J Monk Eastman
Apr 26, 2018 · 5 min read

You’ve probably been hearing all about it. Perhaps your contract manufacturer is complaining, or someone from your purchasing team is frustrated.Across the board, lead times for electronic components are getting longer. More parts are going on allocation and shortages are becoming the norm.

These lead times are a headache for products already in mass production, but it can be even more of a challenge for the New Product Introduction (NPI) process. How can you iterate quickly when nearly everything on your BOM takes more than 10 to 20 weeks to acquire?

Developing Your Unique Strategies

There’s no silver bullet here, but there are a handful of simple strategies to help mitigate some of your toughest supply chain problems during the NPI process. Many of these strategies involve careful consideration of the trade-offs between development cost and time-to-market — of course, this is a consideration you should already have for any NPI effort.

The advice that follows is also geared towards companies that use contract manufacturers, and don’t necessarily run a manufacturing operation. These strategies are still relevant in all cases but will require some tweaking to meet your specific situation.

Working With Your Contract Manufacturer

Keep your CM well-stocked and production moving.

If you already have an established relationship with a contract manufacturer (CM) and plan to manufacture your new product with them, they can be a considerable ally if you involve them early in the design process.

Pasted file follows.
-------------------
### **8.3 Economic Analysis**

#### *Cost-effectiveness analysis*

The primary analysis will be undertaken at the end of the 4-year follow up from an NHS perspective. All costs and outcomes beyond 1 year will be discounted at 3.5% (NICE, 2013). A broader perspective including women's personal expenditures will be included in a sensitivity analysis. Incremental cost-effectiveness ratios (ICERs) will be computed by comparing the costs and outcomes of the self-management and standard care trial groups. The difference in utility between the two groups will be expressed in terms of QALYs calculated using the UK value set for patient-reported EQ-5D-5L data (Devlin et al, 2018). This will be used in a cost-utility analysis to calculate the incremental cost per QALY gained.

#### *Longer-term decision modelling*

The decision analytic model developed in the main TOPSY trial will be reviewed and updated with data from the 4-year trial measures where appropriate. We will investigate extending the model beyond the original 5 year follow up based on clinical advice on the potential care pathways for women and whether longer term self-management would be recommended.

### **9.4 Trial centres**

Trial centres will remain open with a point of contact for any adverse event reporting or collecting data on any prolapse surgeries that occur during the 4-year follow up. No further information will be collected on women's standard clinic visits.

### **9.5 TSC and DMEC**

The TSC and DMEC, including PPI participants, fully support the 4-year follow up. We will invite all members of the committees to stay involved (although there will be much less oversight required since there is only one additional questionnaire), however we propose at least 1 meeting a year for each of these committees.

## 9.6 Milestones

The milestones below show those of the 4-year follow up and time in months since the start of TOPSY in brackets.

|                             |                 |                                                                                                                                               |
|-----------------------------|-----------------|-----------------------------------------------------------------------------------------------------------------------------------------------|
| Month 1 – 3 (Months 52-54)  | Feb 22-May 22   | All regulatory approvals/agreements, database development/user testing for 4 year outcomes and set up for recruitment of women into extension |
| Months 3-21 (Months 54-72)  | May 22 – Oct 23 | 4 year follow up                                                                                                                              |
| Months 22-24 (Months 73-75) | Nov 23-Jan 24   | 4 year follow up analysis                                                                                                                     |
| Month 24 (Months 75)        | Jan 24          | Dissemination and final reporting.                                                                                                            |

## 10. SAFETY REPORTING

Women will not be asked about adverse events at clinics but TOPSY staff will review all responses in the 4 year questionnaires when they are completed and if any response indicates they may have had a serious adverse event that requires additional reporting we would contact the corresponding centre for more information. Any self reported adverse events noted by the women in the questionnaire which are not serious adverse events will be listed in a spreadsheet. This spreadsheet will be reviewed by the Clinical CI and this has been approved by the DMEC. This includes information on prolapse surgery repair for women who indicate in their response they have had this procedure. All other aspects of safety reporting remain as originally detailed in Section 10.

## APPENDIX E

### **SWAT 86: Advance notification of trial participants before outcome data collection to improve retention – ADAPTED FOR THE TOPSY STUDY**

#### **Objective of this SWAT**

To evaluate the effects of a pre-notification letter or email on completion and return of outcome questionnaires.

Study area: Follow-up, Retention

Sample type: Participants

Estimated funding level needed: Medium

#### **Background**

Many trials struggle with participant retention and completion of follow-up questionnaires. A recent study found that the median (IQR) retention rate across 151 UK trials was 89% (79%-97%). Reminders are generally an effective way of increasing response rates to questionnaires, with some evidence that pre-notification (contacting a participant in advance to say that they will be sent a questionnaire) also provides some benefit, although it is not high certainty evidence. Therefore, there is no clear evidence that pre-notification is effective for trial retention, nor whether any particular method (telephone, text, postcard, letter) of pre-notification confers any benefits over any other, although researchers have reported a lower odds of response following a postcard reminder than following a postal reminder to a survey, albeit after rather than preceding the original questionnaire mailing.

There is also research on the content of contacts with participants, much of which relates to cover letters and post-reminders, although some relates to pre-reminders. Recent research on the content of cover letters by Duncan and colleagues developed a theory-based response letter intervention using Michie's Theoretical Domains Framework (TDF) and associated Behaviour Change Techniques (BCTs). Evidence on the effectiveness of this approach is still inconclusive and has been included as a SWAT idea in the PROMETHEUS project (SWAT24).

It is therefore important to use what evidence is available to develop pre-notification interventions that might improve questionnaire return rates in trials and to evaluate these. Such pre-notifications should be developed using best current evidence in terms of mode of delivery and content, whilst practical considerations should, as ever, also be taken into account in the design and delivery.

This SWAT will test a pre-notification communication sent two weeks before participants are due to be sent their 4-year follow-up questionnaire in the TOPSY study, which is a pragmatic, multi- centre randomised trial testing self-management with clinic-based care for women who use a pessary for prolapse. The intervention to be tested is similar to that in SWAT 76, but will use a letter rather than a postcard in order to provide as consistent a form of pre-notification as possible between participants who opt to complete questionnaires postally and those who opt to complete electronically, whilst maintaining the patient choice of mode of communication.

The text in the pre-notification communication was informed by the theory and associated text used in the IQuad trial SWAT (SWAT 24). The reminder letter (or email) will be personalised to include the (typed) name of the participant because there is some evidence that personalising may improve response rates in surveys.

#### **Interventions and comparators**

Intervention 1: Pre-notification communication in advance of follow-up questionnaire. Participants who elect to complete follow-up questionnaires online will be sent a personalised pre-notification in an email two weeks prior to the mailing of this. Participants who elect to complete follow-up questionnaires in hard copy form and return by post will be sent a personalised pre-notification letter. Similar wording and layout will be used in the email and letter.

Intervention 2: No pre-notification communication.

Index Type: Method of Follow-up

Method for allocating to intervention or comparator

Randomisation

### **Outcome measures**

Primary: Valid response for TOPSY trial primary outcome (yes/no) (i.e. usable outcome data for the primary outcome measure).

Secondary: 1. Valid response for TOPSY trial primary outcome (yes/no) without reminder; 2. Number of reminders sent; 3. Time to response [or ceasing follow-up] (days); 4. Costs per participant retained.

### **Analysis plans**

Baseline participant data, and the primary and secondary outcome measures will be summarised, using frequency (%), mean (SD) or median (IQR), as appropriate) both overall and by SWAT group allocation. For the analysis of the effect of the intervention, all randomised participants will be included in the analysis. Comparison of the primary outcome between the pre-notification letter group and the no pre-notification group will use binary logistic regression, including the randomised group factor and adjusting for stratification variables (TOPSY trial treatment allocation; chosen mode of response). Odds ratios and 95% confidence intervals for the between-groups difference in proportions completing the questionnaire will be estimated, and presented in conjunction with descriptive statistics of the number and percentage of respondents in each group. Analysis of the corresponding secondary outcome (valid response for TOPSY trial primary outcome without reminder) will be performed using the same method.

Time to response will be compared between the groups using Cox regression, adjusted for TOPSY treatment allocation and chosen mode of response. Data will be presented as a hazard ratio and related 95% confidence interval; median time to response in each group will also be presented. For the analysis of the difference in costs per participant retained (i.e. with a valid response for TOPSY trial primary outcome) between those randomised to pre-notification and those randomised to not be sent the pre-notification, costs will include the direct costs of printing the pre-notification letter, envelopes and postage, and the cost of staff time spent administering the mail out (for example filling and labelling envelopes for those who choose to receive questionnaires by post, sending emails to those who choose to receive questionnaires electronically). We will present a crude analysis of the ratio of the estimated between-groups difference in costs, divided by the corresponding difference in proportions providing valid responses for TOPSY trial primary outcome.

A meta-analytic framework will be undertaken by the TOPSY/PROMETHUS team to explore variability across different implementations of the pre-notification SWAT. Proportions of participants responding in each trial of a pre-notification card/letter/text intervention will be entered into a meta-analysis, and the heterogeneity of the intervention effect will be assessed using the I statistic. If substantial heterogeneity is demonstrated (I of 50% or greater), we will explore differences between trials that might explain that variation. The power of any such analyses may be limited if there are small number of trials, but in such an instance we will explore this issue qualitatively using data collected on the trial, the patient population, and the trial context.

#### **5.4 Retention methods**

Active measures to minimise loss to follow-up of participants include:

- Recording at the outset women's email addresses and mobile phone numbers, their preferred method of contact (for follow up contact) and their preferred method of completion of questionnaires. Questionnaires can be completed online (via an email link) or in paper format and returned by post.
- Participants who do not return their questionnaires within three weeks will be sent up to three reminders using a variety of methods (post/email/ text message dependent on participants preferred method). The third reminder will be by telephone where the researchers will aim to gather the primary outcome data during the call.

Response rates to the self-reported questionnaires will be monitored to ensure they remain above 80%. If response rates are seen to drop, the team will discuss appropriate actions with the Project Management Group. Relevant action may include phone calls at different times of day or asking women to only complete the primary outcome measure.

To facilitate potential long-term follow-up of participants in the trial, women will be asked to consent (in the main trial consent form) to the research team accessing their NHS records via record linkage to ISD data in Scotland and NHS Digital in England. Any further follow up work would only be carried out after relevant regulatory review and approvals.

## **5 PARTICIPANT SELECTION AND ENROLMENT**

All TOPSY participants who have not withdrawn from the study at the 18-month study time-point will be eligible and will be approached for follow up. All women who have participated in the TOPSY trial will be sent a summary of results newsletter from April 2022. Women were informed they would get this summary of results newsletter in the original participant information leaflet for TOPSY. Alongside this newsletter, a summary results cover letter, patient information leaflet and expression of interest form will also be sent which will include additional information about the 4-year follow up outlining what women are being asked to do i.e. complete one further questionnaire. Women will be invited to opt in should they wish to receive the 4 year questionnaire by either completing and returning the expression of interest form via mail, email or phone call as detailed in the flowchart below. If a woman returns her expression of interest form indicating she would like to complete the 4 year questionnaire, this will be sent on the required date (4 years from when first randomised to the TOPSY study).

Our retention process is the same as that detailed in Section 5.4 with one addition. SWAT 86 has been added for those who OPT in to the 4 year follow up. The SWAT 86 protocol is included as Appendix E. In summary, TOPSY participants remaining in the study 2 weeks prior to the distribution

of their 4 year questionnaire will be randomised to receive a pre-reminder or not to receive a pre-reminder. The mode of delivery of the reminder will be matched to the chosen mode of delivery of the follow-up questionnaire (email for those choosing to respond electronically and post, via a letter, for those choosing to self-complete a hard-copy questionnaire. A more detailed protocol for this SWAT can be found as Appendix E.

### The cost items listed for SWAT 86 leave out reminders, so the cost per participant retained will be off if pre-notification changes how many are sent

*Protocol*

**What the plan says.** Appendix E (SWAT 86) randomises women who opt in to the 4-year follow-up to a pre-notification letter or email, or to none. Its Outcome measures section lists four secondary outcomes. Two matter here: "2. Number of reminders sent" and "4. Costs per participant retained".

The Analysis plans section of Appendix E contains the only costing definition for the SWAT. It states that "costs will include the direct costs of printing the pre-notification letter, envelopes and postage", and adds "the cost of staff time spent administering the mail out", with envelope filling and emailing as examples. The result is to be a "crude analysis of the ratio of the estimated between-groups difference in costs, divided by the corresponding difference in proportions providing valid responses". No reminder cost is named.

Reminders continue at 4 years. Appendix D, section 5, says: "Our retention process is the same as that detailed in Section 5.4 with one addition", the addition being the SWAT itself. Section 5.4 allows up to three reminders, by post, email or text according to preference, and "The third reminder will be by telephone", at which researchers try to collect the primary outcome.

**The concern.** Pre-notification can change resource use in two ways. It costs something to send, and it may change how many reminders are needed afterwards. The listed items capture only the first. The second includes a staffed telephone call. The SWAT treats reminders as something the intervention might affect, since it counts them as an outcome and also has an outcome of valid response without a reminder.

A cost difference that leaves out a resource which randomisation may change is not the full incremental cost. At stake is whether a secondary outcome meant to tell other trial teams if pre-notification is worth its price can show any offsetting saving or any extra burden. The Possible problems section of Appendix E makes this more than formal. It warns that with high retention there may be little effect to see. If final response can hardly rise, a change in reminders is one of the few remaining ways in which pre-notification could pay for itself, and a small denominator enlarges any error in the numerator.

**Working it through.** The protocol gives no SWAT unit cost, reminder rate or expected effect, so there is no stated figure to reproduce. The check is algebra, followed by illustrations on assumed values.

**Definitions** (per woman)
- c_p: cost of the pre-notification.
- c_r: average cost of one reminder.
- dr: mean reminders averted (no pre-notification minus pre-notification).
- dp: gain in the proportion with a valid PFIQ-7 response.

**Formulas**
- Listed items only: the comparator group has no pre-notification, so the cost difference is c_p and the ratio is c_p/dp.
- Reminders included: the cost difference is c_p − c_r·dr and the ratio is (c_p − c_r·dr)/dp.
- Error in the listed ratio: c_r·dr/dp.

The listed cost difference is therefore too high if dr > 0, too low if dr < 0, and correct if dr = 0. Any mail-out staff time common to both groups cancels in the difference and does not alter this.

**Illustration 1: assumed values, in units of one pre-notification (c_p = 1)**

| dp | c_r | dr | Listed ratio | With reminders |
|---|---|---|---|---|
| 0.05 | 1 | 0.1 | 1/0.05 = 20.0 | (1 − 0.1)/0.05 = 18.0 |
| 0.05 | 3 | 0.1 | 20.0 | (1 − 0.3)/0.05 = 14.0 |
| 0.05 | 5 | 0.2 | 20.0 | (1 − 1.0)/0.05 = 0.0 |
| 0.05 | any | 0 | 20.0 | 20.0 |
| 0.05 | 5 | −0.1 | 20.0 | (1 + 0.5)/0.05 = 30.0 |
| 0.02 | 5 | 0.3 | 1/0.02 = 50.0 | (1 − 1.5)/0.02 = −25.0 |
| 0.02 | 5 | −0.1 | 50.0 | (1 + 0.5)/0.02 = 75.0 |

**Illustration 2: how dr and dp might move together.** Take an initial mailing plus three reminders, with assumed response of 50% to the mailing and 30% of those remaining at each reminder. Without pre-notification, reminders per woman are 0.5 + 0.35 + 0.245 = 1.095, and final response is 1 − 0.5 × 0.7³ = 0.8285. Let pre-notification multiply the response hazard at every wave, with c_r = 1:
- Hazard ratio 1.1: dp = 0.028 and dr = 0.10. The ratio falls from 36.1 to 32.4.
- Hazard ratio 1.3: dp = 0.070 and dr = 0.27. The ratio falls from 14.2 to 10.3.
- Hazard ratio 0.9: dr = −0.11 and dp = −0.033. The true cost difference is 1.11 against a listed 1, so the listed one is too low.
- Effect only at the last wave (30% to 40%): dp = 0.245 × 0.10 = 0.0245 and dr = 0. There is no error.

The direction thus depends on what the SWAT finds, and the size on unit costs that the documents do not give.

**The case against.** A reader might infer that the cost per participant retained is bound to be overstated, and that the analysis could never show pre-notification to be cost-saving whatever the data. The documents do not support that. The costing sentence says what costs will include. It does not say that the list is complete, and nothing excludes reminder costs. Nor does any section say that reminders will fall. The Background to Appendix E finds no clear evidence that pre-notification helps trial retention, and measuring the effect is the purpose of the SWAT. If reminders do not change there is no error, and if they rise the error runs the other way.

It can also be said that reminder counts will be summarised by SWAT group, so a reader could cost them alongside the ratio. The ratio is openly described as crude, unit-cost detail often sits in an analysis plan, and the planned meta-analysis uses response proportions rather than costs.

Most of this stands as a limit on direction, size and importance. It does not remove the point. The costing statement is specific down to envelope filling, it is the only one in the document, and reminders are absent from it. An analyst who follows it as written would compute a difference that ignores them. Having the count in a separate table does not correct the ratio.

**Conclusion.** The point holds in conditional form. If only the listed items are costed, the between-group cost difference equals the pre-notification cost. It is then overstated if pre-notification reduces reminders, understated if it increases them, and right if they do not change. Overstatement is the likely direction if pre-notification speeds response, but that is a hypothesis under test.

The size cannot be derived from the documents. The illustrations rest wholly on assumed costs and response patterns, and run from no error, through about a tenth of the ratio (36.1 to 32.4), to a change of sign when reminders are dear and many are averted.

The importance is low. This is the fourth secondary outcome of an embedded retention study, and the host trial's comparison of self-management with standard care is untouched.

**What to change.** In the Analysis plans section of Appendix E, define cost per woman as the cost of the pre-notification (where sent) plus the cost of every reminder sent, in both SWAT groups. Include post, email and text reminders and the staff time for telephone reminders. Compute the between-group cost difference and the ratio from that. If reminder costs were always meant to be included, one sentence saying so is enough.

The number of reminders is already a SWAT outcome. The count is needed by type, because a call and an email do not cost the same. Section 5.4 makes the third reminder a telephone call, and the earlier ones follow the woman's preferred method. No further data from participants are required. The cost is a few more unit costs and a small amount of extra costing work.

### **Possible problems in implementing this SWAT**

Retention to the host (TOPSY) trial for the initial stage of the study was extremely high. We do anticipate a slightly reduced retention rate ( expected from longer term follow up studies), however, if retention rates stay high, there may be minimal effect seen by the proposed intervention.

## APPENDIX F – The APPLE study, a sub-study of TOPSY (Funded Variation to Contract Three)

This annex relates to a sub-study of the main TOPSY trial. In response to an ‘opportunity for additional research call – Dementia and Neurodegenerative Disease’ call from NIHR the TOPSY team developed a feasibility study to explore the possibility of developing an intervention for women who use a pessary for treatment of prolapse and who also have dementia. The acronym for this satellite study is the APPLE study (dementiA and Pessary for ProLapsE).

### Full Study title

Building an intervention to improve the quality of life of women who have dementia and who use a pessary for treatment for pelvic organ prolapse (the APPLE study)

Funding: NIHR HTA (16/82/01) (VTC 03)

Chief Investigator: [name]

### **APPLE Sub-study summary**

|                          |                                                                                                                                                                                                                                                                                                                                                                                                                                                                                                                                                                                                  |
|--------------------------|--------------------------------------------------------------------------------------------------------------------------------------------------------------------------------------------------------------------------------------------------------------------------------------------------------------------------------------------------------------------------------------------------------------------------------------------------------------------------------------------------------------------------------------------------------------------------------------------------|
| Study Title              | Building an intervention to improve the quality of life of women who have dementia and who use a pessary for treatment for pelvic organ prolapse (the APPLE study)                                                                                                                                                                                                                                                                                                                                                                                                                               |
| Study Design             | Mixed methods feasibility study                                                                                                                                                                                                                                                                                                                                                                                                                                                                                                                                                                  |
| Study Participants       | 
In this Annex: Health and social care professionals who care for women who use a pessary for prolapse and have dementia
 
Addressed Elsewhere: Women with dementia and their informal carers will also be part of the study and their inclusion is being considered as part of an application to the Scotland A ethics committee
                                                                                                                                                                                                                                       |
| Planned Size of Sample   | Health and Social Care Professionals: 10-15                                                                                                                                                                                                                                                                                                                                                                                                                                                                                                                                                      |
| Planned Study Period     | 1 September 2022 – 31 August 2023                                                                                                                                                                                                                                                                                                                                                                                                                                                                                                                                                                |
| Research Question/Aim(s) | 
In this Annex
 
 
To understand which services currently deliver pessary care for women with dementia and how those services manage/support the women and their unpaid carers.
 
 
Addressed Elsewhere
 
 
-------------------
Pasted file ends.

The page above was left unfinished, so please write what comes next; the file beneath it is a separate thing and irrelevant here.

There are a number of ways to involve your CM early on to help manage supply chain issues:

Get Your BOM Sorted Early

The earlier you can give a BOM to your CM, the better. You may still be working on your PCB layouts, but if you can push your BOM out while you’re still finalizing design details, your CM can get to work sourcing those parts.

Release a Partial BOM

If you can’t get a full BOM together, assemble a partial one. Identify the components critical to your design and the parts that may be especially difficult to obtain. Give that partial list to your CM, and let them go to work.

Issue a Blanket PO on Long-lead Parts

When your CM finds the parts on your final or partial BOM, you’ll need to give them the go-ahead to start ordering those parts, even if it’s ahead of the release of the design. Be ready to spend some money to secure the parts that you will need.

Get Your Secondary Source Options Sorted Early

In a perfect world, you would go into production with every part on your BOM having a secondary source option (if not a third or a fourth). Unfortunately, that’s hardly ever the case. Now’s the time to make identifying potential options a priority in your development schedule — especially for your critical parts.

By lining up those crucial second sources, you and your CM have much more room to negotiate with suppliers and get those lead times down. Maybe one of those second source parts will come through on a much better schedule than your original part.

Working Directly With Distributors And Suppliers

Even these little ones are getting more difficult to source.